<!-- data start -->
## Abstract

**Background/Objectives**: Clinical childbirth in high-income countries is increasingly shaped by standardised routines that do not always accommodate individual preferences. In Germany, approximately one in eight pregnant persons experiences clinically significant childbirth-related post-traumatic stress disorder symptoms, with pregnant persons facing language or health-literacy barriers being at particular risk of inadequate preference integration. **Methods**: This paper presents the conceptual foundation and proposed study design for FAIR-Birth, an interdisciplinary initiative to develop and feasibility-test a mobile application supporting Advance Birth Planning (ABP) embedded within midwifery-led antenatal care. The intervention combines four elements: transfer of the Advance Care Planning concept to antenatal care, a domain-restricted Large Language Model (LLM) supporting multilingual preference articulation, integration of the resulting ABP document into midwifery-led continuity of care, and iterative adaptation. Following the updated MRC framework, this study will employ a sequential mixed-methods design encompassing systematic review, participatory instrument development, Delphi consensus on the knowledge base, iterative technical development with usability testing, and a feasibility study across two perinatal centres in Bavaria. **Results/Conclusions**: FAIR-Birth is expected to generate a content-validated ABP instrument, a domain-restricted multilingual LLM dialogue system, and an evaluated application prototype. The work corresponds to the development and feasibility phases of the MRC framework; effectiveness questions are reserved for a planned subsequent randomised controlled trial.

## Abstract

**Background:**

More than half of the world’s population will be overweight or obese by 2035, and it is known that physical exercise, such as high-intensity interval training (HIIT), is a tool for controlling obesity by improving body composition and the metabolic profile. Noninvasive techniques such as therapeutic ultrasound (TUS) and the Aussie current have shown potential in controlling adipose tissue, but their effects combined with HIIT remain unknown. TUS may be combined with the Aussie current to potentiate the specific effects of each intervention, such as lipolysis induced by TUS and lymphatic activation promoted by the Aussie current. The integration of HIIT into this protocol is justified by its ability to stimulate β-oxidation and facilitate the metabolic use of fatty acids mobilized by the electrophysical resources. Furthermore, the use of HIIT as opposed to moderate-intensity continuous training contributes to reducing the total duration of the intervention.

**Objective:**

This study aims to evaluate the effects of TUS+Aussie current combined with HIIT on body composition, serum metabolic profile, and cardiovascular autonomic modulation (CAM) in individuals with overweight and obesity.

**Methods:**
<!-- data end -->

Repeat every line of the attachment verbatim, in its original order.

## Abstract

**Background/Objectives**: Clinical childbirth in high-income countries is increasingly shaped by standardised routines that do not always accommodate individual preferences. In Germany, approximately one in eight pregnant persons experiences clinically significant childbirth-related post-traumatic stress disorder symptoms, with pregnant persons facing language or health-literacy barriers being at particular risk of inadequate preference integration. **Methods**: This paper presents the conceptual foundation and proposed study design for FAIR-Birth, an interdisciplinary initiative to develop and feasibility-test a mobile application supporting Advance Birth Planning (ABP) embedded within midwifery-led antenatal care. The intervention combines four elements: transfer of the Advance Care Planning concept to antenatal care, a domain-restricted Large Language Model (LLM) supporting multilingual preference articulation, integration of the resulting ABP document into midwifery-led continuity of care, and iterative adaptation. Following the updated MRC framework, this study will employ a sequential mixed-methods design encompassing systematic review, participatory instrument development, Delphi consensus on the knowledge base, iterative technical development with usability testing, and a feasibility study across two perinatal centres in Bavaria. **Results/Conclusions**: FAIR-Birth is expected to generate a content-validated ABP instrument, a domain-restricted multilingual LLM dialogue system, and an evaluated application prototype. The work corresponds to the development and feasibility phases of the MRC framework; effectiveness questions are reserved for a planned subsequent randomised controlled trial.

## Abstract

**Background:**

More than half of the world’s population will be overweight or obese by 2035, and it is known that physical exercise, such as high-intensity interval training (HIIT), is a tool for controlling obesity by improving body composition and the metabolic profile. Noninvasive techniques such as therapeutic ultrasound (TUS) and the Aussie current have shown potential in controlling adipose tissue, but their effects combined with HIIT remain unknown. TUS may be combined with the Aussie current to potentiate the specific effects of each intervention, such as lipolysis induced by TUS and lymphatic activation promoted by the Aussie current. The integration of HIIT into this protocol is justified by its ability to stimulate β-oxidation and facilitate the metabolic use of fatty acids mobilized by the electrophysical resources. Furthermore, the use of HIIT as opposed to moderate-intensity continuous training contributes to reducing the total duration of the intervention.

**Objective:**

This study aims to evaluate the effects of TUS+Aussie current combined with HIIT on body composition, serum metabolic profile, and cardiovascular autonomic modulation (CAM) in individuals with overweight and obesity.

**Methods:**